Art, Fear, and Sensitivity...

These are the 13th & 14th of 25 books I have committed to read & review this year for a project I’m calling “25/25.” Follow visual updates on Instagram (& Twitter) with the hashtag #read25in25.

Art & Fear: Observations on the Perils (and Rewards) of Artmaking by David Bayles and Ted Orland

I've read this book a couple of times now over the last few years. It's a staple in my library of books on life as an artist and the creative process. It is one of the ones that sends me straight back into my work reenergized and refocused. One of the best parts of Art & Fear is how is de-romanticizes artmaking, centering the conversation in the practical world of life and work without discounting the element of mystery involved in finding and making the work that is ours to make. 

It is said to be an "artist's survival guide" that addresses the following 3 questions that recur at each stage of an artist's development:

  • What is your art really about?
  • Where is it going?
  • What stands in the way of getting it there? must first learn that the only voice you need is the voice you already have. Art work is ordinary work, but it takes courage to embrace that work, and wisdom to mediate the interplay of art & fear...Your art does not arrive miraculously from the darkness, but is made uneventfully in the light.
— David Bayles & Ted Orland

The Highly Sensitive Person by Elaine N. Aron, Ph. D

When reading Susan Cain's book Quiet: The Power of Introverts in a World That Can't Stop Talking, I learned of a trait called "high-sensitivity." It's a trait that merely describes a person with a more sensitive nervous system than the average person, and it is estimated that 15-20% of the population are highly sensitive persons (HSPs)–that makes approximately 50 million in the U.S. Cain referenced the work of Elaine Aron repeatedly, and it led me to purchase and read this book by Aron. It was valuable to get a more in depth look at the nuances of living as or with an HSP, but as a starting point, I'd really recommend reading Cain's book first.

Dr. Aron explains that in the past HSPs have been called “shy,” “timid,” “inhibited,” or “introverted,” but these labels completely miss the nature of the trait. Thirty percent of HSPs are actually extraverts. HSPs only appear inhibited because they are so aware of all the possibilities in a situation. They pause before acting, reflecting on their past experiences. If these were mostly bad experiences, then yes, they will be truly shy. But in a culture that prefers confident, “bold” extraverts, it is harmful as well as mistaken to stigmatize all HSPs as shy when many are not. In The Highly Sensitive Person, Dr. Aron reframes these stereotyping words and their common application to the HSP in a more positive light and helps HSPs use and view these aspects of their personality as strengths rather than weaknesses.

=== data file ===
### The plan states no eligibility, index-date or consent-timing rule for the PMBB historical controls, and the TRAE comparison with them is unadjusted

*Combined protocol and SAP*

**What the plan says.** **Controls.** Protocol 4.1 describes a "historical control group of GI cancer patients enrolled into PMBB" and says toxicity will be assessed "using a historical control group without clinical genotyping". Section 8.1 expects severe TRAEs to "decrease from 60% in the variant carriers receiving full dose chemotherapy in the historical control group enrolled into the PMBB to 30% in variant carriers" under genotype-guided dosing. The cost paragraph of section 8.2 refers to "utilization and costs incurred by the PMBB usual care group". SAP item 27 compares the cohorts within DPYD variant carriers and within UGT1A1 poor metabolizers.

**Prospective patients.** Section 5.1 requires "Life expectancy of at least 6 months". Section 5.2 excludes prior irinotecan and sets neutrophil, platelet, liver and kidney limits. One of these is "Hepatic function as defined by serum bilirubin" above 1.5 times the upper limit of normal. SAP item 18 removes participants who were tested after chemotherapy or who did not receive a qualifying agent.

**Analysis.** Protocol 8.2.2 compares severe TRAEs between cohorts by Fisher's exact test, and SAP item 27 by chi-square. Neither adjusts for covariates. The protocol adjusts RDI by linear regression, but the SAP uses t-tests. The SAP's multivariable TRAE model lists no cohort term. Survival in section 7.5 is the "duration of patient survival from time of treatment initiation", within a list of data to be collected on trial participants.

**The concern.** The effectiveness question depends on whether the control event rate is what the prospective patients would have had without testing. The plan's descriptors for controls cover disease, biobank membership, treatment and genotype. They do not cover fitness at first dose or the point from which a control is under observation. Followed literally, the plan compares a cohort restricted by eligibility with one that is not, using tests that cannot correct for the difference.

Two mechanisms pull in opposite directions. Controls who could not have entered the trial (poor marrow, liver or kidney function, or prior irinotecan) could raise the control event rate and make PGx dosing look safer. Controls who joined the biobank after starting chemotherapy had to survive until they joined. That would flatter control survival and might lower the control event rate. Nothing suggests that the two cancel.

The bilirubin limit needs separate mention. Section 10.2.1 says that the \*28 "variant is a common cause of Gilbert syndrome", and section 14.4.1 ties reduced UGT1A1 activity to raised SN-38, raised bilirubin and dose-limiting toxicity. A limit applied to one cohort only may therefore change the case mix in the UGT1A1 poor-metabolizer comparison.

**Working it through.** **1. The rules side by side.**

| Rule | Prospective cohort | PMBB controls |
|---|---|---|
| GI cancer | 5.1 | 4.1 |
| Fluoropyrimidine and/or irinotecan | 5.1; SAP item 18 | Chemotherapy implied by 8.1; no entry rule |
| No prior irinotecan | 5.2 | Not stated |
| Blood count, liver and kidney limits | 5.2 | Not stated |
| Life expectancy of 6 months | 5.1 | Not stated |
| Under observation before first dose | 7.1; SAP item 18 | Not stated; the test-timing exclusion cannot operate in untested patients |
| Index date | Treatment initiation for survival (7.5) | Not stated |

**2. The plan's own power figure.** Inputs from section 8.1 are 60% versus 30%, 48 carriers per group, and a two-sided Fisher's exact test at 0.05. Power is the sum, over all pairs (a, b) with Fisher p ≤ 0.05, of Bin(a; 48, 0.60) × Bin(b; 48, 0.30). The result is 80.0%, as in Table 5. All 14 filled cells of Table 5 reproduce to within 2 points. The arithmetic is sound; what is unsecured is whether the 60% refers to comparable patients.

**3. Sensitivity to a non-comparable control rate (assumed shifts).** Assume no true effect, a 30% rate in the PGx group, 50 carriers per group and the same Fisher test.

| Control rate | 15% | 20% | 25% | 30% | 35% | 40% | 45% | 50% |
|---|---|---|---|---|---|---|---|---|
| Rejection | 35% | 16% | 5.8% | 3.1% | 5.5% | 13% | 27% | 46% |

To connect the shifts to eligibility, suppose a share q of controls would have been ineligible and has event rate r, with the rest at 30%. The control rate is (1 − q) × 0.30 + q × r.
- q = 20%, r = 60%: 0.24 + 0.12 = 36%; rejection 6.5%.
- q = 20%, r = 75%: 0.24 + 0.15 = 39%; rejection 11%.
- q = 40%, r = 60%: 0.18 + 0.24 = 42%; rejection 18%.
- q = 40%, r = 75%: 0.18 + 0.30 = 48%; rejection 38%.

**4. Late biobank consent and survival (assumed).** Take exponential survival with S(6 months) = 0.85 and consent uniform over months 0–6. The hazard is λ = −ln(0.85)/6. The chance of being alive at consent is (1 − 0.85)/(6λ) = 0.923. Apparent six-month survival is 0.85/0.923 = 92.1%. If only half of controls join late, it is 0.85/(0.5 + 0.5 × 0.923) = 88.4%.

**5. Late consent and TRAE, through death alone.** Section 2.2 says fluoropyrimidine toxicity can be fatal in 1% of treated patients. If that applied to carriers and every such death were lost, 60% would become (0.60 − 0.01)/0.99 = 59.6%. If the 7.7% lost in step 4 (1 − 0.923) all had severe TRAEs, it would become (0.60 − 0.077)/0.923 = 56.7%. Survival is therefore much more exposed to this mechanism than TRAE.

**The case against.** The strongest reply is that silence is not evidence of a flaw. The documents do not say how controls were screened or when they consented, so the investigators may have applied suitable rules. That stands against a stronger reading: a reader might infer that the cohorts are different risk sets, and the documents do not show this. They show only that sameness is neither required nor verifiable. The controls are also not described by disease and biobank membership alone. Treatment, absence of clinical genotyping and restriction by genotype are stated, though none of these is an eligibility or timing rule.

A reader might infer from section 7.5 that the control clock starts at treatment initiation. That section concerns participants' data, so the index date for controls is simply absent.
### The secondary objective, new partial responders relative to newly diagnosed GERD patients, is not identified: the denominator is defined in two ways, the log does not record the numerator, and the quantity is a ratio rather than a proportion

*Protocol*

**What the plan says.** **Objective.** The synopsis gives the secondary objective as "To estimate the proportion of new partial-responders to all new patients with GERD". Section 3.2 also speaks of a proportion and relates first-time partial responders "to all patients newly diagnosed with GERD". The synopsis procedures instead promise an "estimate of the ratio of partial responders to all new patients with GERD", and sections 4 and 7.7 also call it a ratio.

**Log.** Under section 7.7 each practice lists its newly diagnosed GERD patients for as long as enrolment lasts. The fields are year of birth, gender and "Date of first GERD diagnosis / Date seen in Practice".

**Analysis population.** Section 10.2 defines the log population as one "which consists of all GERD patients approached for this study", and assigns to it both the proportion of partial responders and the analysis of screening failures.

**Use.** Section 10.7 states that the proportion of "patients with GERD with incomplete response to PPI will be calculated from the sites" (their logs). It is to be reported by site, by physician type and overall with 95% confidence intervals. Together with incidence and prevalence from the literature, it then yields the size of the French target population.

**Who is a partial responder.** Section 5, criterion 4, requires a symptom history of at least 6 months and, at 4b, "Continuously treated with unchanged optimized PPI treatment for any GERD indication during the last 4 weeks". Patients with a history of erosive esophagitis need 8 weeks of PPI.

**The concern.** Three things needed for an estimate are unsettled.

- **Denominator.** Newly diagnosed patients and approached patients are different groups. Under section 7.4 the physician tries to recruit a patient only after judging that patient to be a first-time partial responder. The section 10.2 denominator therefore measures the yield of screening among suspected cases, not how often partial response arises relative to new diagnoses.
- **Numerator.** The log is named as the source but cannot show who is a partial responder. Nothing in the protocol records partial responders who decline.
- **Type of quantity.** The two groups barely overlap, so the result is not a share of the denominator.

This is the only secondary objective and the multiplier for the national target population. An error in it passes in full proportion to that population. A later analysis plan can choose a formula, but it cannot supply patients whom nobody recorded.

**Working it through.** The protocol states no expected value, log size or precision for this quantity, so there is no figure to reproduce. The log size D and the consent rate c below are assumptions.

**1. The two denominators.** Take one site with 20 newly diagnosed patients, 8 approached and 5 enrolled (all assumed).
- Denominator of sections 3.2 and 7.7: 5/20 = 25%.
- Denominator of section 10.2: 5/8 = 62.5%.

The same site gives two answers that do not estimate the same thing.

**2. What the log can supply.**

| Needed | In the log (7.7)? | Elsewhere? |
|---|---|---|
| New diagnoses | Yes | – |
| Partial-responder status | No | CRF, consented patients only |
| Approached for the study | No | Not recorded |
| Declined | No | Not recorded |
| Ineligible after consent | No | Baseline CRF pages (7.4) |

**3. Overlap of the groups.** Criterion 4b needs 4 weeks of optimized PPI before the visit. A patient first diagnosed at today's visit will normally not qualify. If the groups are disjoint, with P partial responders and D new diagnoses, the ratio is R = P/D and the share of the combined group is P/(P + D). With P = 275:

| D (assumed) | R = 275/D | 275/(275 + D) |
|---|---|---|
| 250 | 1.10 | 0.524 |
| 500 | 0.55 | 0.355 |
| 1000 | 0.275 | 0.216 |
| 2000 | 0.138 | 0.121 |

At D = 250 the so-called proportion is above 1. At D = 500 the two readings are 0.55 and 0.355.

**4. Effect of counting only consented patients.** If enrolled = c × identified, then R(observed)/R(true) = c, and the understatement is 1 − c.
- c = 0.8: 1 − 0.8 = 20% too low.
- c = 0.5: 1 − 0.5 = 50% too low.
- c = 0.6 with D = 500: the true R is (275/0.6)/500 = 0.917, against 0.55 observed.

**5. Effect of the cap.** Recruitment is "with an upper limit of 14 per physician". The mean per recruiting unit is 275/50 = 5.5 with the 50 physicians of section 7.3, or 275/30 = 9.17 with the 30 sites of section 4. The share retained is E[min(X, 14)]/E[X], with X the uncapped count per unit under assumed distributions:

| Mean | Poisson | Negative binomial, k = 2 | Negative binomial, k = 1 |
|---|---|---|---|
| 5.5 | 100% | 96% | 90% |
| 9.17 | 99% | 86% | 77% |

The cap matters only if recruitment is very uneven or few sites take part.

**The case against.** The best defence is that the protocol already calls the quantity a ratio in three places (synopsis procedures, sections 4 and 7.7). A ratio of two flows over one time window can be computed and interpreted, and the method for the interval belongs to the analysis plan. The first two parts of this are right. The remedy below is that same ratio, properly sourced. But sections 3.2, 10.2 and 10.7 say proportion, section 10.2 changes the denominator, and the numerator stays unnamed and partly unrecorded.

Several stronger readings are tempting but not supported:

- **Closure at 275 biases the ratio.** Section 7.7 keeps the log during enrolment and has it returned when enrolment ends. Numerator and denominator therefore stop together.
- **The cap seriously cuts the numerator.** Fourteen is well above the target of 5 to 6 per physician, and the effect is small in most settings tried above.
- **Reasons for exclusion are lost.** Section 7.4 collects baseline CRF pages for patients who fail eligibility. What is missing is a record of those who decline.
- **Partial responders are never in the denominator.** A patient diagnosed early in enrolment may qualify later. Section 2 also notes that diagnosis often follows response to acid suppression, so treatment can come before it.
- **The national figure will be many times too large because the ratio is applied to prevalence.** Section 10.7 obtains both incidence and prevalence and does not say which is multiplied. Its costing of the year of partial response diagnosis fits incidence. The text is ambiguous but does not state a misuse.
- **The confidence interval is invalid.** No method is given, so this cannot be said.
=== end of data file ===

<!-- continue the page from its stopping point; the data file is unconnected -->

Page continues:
Sensitivity is anything but a flaw. Many HSPs are often unusually creative and productive workers, attentive and thoughtful partners, and intellectually gifted individuals.

Some gifted individuals indeed, and important figures in our culture, including: Albert Einstein, Carl Jung, Abraham Lincoln, Martin Luther King, Jr., Gandhi, Mother Teresa, Thomas Alva Edison, Jane Goodall, Jim Carrey, Steve Martin, Edgar Allan Poe, Ralph Waldo Emerson, Emily Dickinson, William Butler Yeats, Virginia Woolf, E.E. Cummings, Allen Ginsberg, James Baldwin, Kahlil Gibran, D.H. Lawrence, Henry David Thoreau, Robert Frost, Walt Whitman, Tennessee Williams, Leonardo da Vinci, Vincent Van GoghGeorgia O’Keefe, Picasso, Frida Kahlo and Frank Lloyd Wright, Bob Dylan, John Lennon, Neil Young, Judy Garland, and many others. To be fair, the trait certainly does not always lead to positive contributions as  Adolf Hitler and Osama Bin Laden are also thought to exhibit the signs of being HSPs.

Some questions to ask yourself...if you answer yes to the majority of these you may be an HSP:

  • Are you easily overwhelmed by such things as bright lights, strong smells, coarse fabrics, or sirens nearby?
  • Do you get rattled when you have a lot to do in a short amount of time?
  • Do you make a point of avoiding violent movies and TV shows?
  • Do you need to withdraw during busy days, into bed or a darkened room or some other place where you can have privacy and relief from the situation?
  • Do you make it a high priority to arrange your life to avoid upsetting or overwhelming situations?
  • Do you notice or enjoy delicate or fine scents, tastes, sounds, or works of art?
  • Do you have a rich and complex inner life?
  • When you were a child, did your parents or teachers see you as sensitive or shy?

High-sensitivity is not the same as introversion, however many introverts are also HSPs. And both of these traits–introversion and high-sensitivity–can get confused with shyness, but these are misconceptions. Watch the TED Talk to the left from Susan Cain to get a bit more of an accurate picture of what introversion truly is, the value of it, and a look at how the bias of our current culture is toward extroversion in a variety of ways...

If you know me at all, you know I fit into both of these categories–HSP and introverted. I'm grateful for the language people like Susan Cain and Elaine Aron are developing and that it is gaining a place in the public discourse. This is good news for all of us I think:)